With the Democratic primary for mayor five days away, former City Councilman James F. Kenney visited a predominantly African American neighborhood Thursday to pick up the endorsement of City Council President Darrell L. Clarke.

Add Clarke to the list of influential African American elected officials backing Kenney, who is white, including Councilwoman Marian B. Tasco and State Rep. Dwight Evans.

And there was also this on Thursday: The president of the Black Clergy of Philadelphia and Vicinity praised Kenney while saying State Sen. Anthony Hardy Williams, who is African American, had botched his shot at becoming the city's next mayor.

Plop all that on top of the pile of bad news for Williams, once considered the front-runner and now apparently overwhelmed by Kenney's momentum.

A new poll commissioned by The Inquirer, the Philadelphia Daily News, Philly.com, and NBC10 showed Kenney with support from 42 percent of likely Democratic voters. Williams was tied with former District Attorney Lynne M. Abraham at 15 percent.

Clarke on Thursday took Kenney on a tour of the Martin Luther King Jr. Recreation Center, where senior citizens played pinochle and checkers.

"I wish I was sinking the 8 ball," Kenney joked with a group of men shooting pool. Clarke and Kenney then crossed the street to tour the Stephen Klein Wellness Center.

Clarke later stood on a bustling Cecil B. Moore Avenue and said what everyone came to hear.

"It's time for me to say in a very public way what my position is in terms of who we in City Council will ultimately work with," Clarke said. "And I think that person should be Jim Kenney."

Some Williams supporters have suggested that the now-deceased founders of the city's independent African American Democratic movement would be appalled by black politicians endorsing Kenney.

Clarke rejected that notion.

"The last time I checked, this is America," Clarke said. "This is the city of Philadelphia. If you are registered to vote, you are authorized to select and support whoever you want to support."

Black Clergy president the Rev. Terrence Griffith stood with Clarke and City Controller Alan Butkovitz during Thursday's endorsement.

Griffith, while touring the health center, predicted that Williams would lose the primary.

"He gave this election away," Griffith said. "I think this election is over."

Griffith's group split on its own endorsement last month. The Black Clergy's political committee voted 5-2 for Kenney, but the full membership later voted to back Williams.

Griffith said that as chairman of the political committee, he did not vote. Asked whether he was endorsing Kenney, Griffith said: "I think Jim Kenney would make a great mayor.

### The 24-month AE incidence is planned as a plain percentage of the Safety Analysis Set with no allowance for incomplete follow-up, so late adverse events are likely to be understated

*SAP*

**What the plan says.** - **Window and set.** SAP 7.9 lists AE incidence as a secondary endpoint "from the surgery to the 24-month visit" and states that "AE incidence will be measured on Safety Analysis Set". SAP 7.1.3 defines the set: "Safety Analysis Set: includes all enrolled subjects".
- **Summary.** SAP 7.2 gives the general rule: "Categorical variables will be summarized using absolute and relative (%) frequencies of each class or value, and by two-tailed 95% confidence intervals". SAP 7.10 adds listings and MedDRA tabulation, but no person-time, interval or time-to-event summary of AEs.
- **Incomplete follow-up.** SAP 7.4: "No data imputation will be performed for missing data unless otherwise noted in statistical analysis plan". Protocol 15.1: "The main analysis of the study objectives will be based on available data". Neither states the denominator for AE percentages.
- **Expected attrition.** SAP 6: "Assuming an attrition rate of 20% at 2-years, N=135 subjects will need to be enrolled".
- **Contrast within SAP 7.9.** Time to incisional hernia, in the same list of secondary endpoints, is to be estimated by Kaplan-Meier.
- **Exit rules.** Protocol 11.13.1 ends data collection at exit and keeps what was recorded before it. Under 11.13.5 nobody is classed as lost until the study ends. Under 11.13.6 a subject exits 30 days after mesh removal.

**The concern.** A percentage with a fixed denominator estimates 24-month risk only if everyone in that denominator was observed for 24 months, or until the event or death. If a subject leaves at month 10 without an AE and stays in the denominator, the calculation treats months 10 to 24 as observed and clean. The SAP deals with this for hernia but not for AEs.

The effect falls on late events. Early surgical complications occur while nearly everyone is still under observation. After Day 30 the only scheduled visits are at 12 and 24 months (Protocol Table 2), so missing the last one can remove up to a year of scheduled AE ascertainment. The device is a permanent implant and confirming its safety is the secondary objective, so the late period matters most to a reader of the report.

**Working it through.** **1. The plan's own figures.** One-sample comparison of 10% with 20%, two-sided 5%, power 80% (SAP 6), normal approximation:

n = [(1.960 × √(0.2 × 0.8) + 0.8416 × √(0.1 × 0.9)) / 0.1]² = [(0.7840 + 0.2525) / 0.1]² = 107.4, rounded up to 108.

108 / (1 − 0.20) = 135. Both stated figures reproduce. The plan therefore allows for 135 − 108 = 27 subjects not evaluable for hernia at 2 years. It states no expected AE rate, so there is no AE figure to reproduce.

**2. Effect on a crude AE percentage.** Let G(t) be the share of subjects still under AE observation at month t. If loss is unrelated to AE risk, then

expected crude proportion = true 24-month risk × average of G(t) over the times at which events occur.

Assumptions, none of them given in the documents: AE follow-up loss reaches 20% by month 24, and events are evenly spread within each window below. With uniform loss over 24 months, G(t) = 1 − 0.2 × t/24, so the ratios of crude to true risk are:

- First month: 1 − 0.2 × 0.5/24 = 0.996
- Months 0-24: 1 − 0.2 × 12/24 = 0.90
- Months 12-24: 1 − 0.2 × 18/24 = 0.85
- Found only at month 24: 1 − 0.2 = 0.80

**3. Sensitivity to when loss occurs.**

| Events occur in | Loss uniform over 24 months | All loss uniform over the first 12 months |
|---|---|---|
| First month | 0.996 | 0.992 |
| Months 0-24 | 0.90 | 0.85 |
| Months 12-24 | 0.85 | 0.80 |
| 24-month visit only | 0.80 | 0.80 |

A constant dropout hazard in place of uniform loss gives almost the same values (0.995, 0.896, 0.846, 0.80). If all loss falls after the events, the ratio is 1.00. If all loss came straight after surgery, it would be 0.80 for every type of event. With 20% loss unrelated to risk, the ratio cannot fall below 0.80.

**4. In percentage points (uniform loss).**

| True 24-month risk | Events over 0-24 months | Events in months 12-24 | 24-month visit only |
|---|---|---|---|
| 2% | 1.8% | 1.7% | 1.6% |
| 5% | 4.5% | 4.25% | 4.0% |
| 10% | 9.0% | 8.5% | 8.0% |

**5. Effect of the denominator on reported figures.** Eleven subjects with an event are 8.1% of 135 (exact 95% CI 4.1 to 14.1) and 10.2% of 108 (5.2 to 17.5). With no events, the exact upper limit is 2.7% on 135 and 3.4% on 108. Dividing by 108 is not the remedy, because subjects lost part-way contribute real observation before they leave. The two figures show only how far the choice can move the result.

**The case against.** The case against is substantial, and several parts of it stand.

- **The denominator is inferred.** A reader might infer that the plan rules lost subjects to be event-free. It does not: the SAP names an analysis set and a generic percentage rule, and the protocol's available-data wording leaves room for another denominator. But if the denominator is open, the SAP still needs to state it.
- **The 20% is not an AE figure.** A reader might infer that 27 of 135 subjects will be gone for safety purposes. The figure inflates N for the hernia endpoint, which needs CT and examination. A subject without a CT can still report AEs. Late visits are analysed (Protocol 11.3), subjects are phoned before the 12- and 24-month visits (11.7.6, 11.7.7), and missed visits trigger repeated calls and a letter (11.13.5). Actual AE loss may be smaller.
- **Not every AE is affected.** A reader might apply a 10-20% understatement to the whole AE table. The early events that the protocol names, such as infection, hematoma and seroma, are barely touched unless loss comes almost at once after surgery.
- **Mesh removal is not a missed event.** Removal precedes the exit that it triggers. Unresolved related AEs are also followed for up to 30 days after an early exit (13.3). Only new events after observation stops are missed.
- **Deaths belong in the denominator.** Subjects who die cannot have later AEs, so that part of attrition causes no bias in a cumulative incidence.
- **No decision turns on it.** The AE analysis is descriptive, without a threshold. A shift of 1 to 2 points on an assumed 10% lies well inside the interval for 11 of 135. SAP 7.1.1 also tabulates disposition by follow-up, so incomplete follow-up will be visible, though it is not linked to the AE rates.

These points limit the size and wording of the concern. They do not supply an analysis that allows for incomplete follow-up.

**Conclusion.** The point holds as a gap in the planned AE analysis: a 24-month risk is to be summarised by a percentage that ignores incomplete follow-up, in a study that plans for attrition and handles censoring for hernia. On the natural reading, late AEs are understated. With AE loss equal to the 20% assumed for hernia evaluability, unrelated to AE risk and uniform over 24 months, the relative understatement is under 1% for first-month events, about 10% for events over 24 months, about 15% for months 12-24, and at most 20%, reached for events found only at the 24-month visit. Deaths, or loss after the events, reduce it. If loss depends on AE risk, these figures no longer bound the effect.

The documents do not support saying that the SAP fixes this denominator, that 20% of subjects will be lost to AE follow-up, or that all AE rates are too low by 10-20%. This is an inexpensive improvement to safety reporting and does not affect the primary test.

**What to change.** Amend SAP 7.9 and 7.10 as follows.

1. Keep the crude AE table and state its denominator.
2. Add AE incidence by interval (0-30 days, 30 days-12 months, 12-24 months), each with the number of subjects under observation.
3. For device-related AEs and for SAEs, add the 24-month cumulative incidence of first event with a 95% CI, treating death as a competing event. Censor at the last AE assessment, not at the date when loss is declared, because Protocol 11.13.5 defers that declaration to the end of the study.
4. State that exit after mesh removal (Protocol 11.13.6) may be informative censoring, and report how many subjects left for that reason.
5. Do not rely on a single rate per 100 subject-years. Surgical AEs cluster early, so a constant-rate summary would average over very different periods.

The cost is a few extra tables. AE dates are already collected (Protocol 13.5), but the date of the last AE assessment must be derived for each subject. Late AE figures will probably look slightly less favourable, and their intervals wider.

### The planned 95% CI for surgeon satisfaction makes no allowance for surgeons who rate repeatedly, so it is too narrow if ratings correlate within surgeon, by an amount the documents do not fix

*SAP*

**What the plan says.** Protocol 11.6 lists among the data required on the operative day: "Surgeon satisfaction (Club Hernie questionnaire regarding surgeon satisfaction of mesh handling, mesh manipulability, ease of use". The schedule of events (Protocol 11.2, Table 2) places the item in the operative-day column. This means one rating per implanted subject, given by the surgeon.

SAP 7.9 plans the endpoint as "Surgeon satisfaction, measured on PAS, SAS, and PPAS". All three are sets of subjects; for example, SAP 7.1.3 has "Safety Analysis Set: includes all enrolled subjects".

Williams campaign spokesman Al Butler later recommended that Griffith "go back and check with his organization's membership, since he seems out of step" on the endorsement.

"On election day, it will be apparent that the opinion of one person is insignificant compared to the will of the people," Butler said.

Clarke titillated the city's political community last year with a will-he-or-won't-he approach to a potential run for mayor.

He then ruled out a run in mid-January, two weeks before Kenney entered the race.

Asked if he regretted that decision, Clarke on Thursday said "never," and repeated it twice.

Then he conceded that he would probably be winning the primary if he were a candidate. "I probably would," he said.

Clarke said his endorsement of Kenney was "somewhat challenging" because he knows all of the Democrats in the race.

The six-candidate primary includes former Common Pleas Court Judge Nelson A. Diaz, former PGW executive Doug Oliver, and former State Sen. T. Milton Street Sr.

"This is in no way essentially saying that they're not qualified to do whatever they do," Clarke said.

Kenney served for 23 years on Council before resigning his at-large seat in January to run for mayor.

Speaking after Clarke, Kenney said he hoped to "replicate" as mayor the relationship Mayor Ed Rendell had from 1992 to 1999 with then-Council President John F. Street.

Rendell was known for showing significant deference to Street in how the city was run, forming a mutually beneficial eight years for both men.

Clarke worked for Street, who went on to be mayor in 2000 after Rendell. Clarke replaced Street on Council.

Clarke's relationship as Council president with Mayor Nutter has been much less cooperative.

Kenney also said he was "gratified" by the new poll that showed him with a commanding lead.

"I'm running as hard as I was running before the poll came out," he said. "I'm glad to be on the upside of that poll, but I'm not taking it for granted."